FAQs - Appellate Procedure

More information on the Appeals Process is available at www.uscourts.gov.

Q.  What orders can be appealed?

In general, appeal may be taken only from a final judgment or order disposing of all claims against all parties, and leaving nothing for the district court to do but execute the judgment. 28 U.S.C. § 1291. The following exceptions exist to the final judgment rule:

  • Collateral order doctrine under Cohen v. Beneficial Industrial Loan Corp., 337 U.S. 541, 546 (1949) (order determining important collateral rights that cannot be protected on appeal from final judgment).
  • Rule 54(b) order directing entry of final judgment as to fewer than all claims or parties and finding no just reason for delay.
  • Orders granting, denying, or modifying injunctions under 28 U.S.C. § 1292(a).
  • Orders that may be appealed if the court of appeals grants permission under 28 U.S.C. § 1292(b), 1453(c), or 158(d), or under Fed. R. Civ. P. 23(f).

Q.  What is the deadline to file an appeal in a civil case?

Under Fed. R. App. P. 4(a), notice of appeal in a civil case must be filed:

  • within 30 days after entry of judgment if the United States, its agency or officer is not a party;
  • within 60 days after entry of judgment if the United States, its agency or officer is a party; or
  • within 14 days after the filing of a notice of appeal by any other party.

Q.  Can the civil appeal period be extended?

Under Fed. R. App. P. 4(a)(5), upon motion filed no more than 30 days after expiration of the appeal period, showing excusable neglect or good cause, the district court may extend the time for filing a notice of appeal.

Q. What effect do post-trial motions have on the time to appeal in a civil case?

Under Fed. R. App. P. 4(a)(4), the time to appeal does not begin to run and any notice of appeal filed does not become effective until disposition of the following post-judgment motions:

  • Motions for judgment under Fed. R. Civ. P. 50(b) filed within 28 days of entry of judgment;
  • Motions to amend or make additional findings of fact under Fed. R. Civ. P. 52(b) filed within 28 days of entry of judgment;
  • Motions to alter or amend the judgment or to grant a new trial under Fed. R. Civ. P. 59 filed within 28 days of entry of judgment;
  • Motions for attorney's fees under Fed. R. Civ. P. 54 filed within 14 days of entry of judgment if a district court extends the time for appeal under Rule 58;
  • Motions for relief under Fed. R. Civ. P. 60 if the motion is filed within 28 days of entry of judgment.

Q.  What is the deadline to appeal in a criminal case?

Under Fed. R. App. P. 4(b):

  • the defendant's notice of appeal must be filed within 14 days after entry of judgment or within 14 days after filing of a notice of appeal by the United States;
  • an appeal by the United States must be filed within 30 days after entry of judgment or within 30 days after filing of a notice of appeal by the defendant.

Q.  Can the criminal appeal period be extended?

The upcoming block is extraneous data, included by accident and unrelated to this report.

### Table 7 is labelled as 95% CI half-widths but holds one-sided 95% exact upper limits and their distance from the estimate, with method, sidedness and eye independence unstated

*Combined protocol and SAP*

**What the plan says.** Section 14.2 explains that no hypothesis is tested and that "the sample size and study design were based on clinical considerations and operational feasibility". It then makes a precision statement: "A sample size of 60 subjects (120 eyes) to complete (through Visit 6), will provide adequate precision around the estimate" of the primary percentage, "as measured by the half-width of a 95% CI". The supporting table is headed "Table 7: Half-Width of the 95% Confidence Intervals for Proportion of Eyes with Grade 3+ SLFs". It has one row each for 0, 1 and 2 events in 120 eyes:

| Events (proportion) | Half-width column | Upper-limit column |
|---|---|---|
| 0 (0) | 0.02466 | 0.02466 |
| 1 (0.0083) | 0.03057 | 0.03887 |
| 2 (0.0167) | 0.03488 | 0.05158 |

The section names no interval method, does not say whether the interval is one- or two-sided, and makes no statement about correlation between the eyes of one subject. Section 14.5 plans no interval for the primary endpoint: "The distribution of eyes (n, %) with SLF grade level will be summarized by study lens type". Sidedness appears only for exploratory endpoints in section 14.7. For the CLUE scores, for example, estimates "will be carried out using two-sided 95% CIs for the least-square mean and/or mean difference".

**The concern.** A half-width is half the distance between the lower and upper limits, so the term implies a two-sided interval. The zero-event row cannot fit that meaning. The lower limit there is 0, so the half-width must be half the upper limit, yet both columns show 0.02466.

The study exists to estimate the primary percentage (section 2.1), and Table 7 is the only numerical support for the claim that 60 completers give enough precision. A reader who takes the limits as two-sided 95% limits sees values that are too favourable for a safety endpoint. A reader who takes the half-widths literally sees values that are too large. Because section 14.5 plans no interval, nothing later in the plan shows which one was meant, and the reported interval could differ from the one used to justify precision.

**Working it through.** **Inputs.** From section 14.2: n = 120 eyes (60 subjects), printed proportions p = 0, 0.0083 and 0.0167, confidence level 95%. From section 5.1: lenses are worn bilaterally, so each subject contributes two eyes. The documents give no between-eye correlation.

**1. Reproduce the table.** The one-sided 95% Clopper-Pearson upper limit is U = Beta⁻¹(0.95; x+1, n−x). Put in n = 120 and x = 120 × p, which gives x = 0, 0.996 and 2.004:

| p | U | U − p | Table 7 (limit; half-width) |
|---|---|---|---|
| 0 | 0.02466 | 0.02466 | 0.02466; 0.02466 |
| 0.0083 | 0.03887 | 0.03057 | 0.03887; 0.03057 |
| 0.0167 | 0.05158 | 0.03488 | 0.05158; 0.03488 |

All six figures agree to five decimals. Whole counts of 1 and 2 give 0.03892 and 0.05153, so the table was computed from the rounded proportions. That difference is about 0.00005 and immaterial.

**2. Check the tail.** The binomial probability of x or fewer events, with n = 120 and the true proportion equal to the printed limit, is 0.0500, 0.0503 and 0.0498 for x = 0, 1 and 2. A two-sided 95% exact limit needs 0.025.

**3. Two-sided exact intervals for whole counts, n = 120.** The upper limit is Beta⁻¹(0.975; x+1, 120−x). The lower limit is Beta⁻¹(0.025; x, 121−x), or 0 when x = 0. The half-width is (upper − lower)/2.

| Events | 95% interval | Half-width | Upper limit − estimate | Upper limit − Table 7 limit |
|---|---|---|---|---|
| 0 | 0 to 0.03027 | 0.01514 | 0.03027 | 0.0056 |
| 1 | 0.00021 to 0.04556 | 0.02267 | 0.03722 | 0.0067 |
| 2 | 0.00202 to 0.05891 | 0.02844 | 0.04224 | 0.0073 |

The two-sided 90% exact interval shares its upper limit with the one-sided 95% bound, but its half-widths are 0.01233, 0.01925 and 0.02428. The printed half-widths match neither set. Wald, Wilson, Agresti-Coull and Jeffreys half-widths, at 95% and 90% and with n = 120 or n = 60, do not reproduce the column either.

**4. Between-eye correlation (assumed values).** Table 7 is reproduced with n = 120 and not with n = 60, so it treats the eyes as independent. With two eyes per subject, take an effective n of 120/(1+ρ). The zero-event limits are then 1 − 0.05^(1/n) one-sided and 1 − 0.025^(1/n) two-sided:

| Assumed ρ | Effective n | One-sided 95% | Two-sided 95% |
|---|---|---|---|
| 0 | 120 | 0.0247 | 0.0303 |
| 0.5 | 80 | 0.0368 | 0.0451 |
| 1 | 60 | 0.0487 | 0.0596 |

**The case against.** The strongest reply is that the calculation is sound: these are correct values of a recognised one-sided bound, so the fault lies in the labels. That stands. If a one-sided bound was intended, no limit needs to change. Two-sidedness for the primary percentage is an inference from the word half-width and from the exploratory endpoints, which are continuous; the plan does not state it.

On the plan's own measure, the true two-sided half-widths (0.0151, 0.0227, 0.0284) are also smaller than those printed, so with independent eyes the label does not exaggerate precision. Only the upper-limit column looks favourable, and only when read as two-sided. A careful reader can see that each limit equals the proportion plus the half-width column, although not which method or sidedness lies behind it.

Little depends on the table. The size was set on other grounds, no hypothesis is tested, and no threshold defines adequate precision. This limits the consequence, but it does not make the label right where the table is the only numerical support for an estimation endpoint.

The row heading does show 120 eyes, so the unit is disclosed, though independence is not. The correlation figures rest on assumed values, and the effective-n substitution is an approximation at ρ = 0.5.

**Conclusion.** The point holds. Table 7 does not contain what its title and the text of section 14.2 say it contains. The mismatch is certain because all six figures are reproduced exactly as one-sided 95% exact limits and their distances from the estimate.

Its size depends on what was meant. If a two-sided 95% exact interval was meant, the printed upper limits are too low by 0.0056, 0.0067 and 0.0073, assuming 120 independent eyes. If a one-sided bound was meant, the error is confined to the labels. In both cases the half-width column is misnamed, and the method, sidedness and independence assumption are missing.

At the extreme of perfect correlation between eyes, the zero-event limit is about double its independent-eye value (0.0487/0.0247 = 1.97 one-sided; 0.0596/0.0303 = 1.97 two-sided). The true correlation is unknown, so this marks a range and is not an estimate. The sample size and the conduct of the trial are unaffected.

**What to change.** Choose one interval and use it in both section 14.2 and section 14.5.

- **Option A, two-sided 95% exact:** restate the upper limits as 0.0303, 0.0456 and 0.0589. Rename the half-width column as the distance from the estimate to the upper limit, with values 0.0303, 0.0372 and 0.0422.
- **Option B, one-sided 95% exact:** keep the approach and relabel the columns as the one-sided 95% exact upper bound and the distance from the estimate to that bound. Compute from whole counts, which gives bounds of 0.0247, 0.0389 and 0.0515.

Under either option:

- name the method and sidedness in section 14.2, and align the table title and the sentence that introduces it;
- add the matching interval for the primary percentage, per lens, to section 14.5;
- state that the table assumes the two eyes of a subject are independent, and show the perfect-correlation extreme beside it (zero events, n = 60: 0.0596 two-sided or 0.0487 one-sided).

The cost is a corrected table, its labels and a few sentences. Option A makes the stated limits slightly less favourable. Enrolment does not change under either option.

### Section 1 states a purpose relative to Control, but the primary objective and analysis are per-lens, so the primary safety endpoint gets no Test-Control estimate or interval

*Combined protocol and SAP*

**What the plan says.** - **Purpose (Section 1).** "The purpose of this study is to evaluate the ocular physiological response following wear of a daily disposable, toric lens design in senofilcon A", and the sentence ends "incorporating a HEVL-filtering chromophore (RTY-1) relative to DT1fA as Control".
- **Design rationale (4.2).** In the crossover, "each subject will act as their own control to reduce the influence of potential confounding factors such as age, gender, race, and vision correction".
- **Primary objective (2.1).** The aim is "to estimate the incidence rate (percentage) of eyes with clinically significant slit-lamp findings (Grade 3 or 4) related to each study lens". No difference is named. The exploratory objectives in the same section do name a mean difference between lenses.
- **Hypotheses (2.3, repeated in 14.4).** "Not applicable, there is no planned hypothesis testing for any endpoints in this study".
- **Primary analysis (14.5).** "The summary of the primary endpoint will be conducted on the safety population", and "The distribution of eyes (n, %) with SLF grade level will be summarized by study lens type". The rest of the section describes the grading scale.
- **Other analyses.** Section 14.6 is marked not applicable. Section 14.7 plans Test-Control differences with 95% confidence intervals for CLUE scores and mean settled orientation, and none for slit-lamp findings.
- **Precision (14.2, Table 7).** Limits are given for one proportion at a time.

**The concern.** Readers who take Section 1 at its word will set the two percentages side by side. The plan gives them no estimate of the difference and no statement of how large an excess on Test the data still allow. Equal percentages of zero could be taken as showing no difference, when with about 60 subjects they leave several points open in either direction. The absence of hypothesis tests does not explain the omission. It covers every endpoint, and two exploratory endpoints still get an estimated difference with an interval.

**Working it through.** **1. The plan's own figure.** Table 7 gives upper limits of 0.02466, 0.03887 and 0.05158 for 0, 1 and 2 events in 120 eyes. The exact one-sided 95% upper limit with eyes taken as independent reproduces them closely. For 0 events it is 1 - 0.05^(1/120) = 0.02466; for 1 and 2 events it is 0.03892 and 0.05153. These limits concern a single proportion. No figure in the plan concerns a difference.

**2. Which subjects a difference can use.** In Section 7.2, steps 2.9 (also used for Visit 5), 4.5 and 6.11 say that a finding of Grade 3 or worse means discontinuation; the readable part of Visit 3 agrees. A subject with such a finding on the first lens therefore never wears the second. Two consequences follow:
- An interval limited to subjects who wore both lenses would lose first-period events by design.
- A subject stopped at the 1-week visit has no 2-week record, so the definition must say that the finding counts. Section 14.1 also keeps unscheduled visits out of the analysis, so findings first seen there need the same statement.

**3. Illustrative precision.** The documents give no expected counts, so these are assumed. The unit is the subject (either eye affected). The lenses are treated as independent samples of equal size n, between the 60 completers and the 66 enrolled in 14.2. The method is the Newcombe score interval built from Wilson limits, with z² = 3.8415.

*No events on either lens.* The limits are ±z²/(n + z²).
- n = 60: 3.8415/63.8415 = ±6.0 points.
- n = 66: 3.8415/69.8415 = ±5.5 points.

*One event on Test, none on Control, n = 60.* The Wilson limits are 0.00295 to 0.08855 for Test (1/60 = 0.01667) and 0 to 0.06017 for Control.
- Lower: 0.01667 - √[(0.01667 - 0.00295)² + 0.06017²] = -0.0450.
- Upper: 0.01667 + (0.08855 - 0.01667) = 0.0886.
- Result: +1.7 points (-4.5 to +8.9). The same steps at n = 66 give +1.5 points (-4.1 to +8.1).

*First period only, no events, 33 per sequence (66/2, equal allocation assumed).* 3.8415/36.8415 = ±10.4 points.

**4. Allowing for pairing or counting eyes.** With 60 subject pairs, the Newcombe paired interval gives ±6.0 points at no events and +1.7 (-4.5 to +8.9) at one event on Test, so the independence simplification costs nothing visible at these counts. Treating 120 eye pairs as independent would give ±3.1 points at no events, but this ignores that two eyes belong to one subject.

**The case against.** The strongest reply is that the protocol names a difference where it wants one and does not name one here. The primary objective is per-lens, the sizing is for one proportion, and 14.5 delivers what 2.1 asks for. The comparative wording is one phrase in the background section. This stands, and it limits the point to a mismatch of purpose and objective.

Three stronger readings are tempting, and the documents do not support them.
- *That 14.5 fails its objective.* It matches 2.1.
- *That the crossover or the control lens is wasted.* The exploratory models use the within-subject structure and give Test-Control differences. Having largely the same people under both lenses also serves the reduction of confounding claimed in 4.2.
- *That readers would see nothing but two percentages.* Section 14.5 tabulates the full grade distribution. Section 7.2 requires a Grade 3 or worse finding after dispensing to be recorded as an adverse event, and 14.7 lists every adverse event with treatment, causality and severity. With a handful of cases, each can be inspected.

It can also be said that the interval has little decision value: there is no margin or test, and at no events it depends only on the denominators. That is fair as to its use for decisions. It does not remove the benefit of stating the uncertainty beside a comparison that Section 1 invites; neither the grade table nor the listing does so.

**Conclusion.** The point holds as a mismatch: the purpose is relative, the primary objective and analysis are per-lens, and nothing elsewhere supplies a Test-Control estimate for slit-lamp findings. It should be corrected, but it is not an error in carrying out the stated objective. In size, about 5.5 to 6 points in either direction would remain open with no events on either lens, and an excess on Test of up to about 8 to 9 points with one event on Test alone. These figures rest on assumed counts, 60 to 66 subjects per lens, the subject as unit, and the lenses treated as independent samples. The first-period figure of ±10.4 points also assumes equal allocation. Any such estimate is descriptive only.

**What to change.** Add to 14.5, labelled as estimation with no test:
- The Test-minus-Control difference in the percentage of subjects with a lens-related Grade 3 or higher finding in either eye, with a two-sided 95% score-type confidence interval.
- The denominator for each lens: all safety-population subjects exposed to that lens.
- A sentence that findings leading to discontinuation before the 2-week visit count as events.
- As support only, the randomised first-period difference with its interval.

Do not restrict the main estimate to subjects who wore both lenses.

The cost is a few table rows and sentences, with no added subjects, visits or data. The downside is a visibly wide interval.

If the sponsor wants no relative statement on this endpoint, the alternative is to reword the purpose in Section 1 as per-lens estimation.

Under Fed. R. App. P. 4(b)(4), upon a finding of excusable neglect or good cause, the district court may extend the time for filing a notice of appeal for a period not to exceed 30 days from expiration of the appeal period.

Q.  What is the effect of a motion to correct sentence?

The filing of a motion to correct a sentence under Fed. R. Crim. P. 35 does not toll the time to appeal the judgment of conviction. Fed. R. App. P. 4(b)(5).

Q.  What effect do post-judgment motions have on criminal cases?

Under Fed. R. App. P. 4(b)(3), a notice of appeal is ineffective until the date of entry of the order disposing of any of the following motions, or until the date of entry of the judgment of conviction, whichever is later:

  • Motion for judgment of acquittal filed under Fed. R. Crim. P. 29 within 14 days after guilty verdict;
  • Motion for arrest of judgment filed under Fed. R. Crim. P. 34 within 14 days after verdict or plea of guilty;
  • Motion for a new trial on any ground other than newly discovered evidence filed under Fed. R. Crim. P. 33 within 14 days after guilty verdict;
  • Motion for a new trial based on the ground of newly discovered evidence if the motion is made before or within 14 days after entry of judgment.

Q.  What is the time period for filing a petition for rehearing or rehearing en banc?

Under Fed. R. App. P. 40(a)(1), a petition for rehearing and/or rehearing en banc must be filed within 14 days after entry of judgment unless the time is shortened or enlarged by order. However, in all civil cases in which the United States or an agency or officer thereof is a party, the time within which any party may seek rehearing is 45 days after entry of judgment. 

Q.  Will the court grant an extension of time to file a petition for rehearing or rehearing en banc?

The court strictly enforces the time limits for filing a petition for rehearing or rehearing en banc. An extension of time to file a petition is generally granted only for (i) the death or serious illness of counsel, or of a member of counsel's immediate family (or in the case of a party proceeding without counsel, the death or serious illness of the party or a member of the party's immediate family); or (ii) an extraordinary circumstance wholly beyond the control of counsel or a party proceeding without counsel. Loc. R. 40(c).

Q.  When is an answer filed to the petition for rehearing or rehearing en banc?

No answer may be filed unless requested by the court and, if requested, must be filed within the deadline set by the court. Fed. R. App. P. 35(e); 40(a)(3).